Dr. Frank Tuitt delivered his pitch to the University of Connecticut students and faculty for the position of Chief Diversity Officer (CDO) Monday afternoon in the Dodd Konover Auditorium.
The second of such potential CDO presentations was conducted and gave a window into a Tuitt, a Boston native of Caribbean descent who earned his BA in Human Relations from Connecticut College in 1987, his MEd in Administration, Planning and Social Policy from Harvard University in 1997 and his doctorate from the Harvard Graduate School of Education in 2003.
Tuitt’s wide-ranging scholarship focuses mainly on equity for all in higher education as well as teaching and learning in racially diverse college classrooms.
“Specifically, my research critically examines issues of race, inclusive excellence and diversity in and outside the classroom from the purview of faculty and students,” Tuitt’s résumé reads.
Unlike Lisa McBride, the first CDO candidate to present their credentials and goals to the UConn community, Tuitt has spent most of his life in academia as an administrator, academic and “change agent…with a particular emphasis on the access and success for those from historically marginalized communities,” according to his résumé.
A prolific publisher on issues like the significance of race in U.S. education and black faculty in journals and books, Tuitt is well-known for his writings on race and schooling.
As is the case with all the candidates, it is somewhat unclear what the job of Chief Diversity Officer entails as determined by President Susan Herbst and the Diversity Task Force.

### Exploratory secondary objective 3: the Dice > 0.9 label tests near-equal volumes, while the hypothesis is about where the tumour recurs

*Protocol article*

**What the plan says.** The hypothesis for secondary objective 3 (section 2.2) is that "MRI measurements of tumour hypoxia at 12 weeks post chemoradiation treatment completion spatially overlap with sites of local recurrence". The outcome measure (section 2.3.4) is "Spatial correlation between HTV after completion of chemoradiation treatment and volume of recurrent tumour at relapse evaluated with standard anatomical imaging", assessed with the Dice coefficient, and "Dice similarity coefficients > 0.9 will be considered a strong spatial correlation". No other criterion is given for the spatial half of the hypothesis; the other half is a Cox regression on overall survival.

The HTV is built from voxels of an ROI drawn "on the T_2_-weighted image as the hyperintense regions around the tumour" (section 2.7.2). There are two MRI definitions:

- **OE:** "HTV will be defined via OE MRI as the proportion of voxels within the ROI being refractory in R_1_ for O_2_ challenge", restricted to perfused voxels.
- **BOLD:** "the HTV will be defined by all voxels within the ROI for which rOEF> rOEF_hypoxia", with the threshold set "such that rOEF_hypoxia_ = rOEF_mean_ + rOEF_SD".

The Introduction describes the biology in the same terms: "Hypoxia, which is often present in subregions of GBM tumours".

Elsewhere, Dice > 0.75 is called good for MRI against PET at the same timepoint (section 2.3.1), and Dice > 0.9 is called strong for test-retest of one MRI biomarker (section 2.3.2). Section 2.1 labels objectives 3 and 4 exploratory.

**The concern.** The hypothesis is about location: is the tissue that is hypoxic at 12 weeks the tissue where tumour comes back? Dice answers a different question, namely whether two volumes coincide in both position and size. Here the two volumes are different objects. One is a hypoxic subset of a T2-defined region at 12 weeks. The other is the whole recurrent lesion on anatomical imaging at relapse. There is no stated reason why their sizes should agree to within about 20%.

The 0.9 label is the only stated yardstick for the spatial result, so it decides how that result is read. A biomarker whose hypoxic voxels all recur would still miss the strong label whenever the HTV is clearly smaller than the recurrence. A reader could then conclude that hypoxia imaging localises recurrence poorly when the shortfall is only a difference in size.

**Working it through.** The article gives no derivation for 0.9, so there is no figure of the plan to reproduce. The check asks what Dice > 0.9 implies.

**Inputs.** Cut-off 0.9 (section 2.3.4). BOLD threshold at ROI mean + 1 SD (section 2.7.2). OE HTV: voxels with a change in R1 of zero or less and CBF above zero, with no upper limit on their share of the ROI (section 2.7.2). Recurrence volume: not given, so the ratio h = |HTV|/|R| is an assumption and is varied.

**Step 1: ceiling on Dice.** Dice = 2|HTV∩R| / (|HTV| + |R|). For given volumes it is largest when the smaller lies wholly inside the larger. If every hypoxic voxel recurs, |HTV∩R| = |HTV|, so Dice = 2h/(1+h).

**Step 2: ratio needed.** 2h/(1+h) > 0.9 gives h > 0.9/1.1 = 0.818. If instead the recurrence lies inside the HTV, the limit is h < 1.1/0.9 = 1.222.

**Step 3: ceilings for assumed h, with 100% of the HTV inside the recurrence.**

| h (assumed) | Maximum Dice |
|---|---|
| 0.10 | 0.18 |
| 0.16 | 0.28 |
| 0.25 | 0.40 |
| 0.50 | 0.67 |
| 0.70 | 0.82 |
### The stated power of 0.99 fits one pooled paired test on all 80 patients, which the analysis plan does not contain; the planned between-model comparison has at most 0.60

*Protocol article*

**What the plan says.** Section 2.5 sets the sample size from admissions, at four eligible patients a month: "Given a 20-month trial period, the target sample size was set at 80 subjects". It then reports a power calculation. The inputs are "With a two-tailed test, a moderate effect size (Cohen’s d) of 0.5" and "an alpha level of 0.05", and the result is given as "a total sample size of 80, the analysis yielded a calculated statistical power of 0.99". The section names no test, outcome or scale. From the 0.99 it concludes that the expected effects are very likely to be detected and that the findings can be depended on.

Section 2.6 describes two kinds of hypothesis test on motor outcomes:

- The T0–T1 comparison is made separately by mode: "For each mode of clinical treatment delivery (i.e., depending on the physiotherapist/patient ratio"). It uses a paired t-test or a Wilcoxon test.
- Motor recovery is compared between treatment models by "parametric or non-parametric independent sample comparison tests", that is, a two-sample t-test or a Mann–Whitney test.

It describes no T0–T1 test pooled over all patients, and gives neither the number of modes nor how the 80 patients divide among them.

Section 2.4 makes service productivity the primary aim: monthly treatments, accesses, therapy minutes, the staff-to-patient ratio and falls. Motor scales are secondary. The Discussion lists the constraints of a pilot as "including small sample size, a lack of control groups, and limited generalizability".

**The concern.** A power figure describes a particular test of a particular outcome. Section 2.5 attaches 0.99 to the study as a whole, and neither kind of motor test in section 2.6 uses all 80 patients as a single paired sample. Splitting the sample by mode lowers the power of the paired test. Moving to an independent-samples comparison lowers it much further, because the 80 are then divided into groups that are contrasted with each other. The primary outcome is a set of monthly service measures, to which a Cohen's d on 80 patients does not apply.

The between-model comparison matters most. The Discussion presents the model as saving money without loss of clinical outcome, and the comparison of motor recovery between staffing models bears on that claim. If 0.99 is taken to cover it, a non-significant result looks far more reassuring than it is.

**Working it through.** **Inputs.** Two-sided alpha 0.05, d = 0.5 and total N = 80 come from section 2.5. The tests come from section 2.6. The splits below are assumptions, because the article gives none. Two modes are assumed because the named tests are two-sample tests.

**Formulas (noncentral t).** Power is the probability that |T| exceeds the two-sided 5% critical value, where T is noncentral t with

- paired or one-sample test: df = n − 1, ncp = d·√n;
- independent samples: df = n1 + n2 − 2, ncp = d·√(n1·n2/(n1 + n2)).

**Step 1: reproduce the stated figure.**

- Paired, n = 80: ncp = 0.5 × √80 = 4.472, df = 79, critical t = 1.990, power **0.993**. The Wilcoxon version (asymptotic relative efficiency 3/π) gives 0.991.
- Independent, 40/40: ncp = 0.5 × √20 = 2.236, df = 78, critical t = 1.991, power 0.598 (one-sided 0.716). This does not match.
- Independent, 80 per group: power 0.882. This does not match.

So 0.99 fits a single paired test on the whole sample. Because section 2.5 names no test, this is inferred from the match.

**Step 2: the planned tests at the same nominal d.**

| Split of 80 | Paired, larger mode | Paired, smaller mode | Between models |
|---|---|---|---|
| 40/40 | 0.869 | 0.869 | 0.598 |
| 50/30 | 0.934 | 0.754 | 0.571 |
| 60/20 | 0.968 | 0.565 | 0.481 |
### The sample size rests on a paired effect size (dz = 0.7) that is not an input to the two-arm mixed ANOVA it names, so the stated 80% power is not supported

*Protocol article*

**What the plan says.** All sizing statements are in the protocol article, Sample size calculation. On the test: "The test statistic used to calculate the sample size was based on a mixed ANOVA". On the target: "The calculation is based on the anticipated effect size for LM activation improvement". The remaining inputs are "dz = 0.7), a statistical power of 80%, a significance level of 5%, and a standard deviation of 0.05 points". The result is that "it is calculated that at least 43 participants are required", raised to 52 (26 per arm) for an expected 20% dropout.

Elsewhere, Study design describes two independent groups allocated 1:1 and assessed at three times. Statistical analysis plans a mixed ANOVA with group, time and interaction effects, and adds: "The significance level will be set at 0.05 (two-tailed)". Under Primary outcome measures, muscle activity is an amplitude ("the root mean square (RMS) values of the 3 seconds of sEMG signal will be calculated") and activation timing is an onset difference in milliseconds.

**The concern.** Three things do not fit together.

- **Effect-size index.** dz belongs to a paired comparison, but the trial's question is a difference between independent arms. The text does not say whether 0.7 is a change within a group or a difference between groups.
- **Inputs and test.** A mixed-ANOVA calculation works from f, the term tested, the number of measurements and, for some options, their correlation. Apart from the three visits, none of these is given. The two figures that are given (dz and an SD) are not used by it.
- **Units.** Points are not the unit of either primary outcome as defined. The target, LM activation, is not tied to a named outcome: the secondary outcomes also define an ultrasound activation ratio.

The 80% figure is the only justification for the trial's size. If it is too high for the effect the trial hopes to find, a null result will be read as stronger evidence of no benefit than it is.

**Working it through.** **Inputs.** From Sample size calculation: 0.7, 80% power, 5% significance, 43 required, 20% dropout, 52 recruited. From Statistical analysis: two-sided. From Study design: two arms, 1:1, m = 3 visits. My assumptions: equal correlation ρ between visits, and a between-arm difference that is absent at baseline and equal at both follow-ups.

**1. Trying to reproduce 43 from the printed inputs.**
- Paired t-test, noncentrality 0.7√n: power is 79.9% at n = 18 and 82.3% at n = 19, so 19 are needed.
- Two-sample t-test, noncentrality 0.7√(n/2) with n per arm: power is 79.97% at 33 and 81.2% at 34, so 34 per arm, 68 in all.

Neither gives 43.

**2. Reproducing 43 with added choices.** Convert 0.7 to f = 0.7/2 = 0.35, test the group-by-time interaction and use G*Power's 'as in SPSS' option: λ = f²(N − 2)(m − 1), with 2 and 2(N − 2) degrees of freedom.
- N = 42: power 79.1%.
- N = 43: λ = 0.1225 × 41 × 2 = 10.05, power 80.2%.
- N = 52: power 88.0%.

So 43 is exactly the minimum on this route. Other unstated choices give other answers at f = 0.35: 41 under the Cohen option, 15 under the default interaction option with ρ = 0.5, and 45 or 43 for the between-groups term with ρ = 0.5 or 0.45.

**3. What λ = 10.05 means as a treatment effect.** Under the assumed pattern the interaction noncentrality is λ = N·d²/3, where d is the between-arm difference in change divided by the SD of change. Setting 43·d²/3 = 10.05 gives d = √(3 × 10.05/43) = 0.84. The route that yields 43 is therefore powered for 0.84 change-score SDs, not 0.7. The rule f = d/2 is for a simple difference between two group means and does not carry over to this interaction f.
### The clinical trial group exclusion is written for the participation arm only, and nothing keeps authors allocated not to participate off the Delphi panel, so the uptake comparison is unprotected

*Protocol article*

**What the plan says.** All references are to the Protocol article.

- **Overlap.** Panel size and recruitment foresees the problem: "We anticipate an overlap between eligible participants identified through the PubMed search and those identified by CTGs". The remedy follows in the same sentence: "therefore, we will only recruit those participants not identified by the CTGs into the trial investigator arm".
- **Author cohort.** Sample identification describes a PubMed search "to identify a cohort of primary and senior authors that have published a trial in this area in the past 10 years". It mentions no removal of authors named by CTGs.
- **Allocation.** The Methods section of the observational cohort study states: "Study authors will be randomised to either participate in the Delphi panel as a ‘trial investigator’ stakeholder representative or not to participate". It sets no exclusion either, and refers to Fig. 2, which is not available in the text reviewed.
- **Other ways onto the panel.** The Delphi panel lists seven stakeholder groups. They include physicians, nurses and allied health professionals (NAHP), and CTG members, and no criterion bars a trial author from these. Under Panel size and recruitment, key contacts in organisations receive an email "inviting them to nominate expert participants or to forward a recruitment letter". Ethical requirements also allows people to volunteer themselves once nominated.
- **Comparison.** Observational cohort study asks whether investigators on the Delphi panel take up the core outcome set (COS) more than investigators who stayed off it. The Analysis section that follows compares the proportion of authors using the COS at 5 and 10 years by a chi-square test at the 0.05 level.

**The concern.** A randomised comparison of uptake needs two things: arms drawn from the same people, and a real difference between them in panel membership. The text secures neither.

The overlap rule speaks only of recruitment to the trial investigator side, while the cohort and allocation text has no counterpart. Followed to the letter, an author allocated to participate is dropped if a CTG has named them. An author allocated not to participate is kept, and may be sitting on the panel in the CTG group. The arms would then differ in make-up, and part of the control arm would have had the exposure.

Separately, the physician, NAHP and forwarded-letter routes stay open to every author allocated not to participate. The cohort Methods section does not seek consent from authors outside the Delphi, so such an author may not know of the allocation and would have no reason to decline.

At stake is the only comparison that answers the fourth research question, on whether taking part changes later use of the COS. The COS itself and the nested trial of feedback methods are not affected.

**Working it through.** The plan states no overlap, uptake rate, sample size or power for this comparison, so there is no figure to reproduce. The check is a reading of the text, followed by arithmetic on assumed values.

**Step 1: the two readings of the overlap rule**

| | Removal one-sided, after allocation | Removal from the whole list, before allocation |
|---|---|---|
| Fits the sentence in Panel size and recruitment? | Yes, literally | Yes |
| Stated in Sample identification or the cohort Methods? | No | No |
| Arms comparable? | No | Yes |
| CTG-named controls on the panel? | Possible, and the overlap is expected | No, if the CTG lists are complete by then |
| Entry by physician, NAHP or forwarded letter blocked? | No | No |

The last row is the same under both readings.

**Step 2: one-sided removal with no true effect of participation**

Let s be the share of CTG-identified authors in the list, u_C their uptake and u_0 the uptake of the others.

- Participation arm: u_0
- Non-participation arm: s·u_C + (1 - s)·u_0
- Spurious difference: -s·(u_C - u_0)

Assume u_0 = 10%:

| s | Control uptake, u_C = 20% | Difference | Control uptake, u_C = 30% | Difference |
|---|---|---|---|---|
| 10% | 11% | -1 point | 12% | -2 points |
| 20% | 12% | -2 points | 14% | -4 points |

“I am eager to learn more about UConn’s specific needs and goals as it relates to diversity and inclusion,” Tuitt wrote in an email to the Daily Campus. “ Generally speaking, my personal framework for advancing diversity and inclusion is based on the concept of inclusive excellence and consists of focusing on four areas: access and equity (compositional diversity and success) campus climate; teaching and learning (curriculum & pedagogy) and learning and development.”
As the current Senior Advisor to the Chancellor and Provost on Diversity and Inclusion at the University of Denver, Tuitt is responsible for developing and implementing new initiatives and programs to provide focus and accountability for diversity, equity and inclusion throughout the institution.
The pitch for the CDO position is simple. According to Tuitt, it’s his experience that makes him the most qualified candidate.
“I have over 25 years of experience working to create inclusive, diverse and equitable higher education environments,” Tuitt said. “I believe I have the right combination of scholar/teacher/administrator and leader which is supported by a solid track record of helping institutions that I have a part of close the gap between their aspirations to become diverse and inclusive and their ability to actually be diverse and inclusive.”
During the presentation, Tuitt said that the leader of an institution and its administration is accountable with regards to what is done with diversity. He also pointed out that it is not uncommon for him to be the only black male in a room from his “political standpoint.”
Tuitt also remarked that it was more historically accurate for black people to be “black people,” rather than “African-Americans.”
Sten Spinella is a senior staff writer for The Daily Campus. He can be reached via email at firstname.lastname@example.org.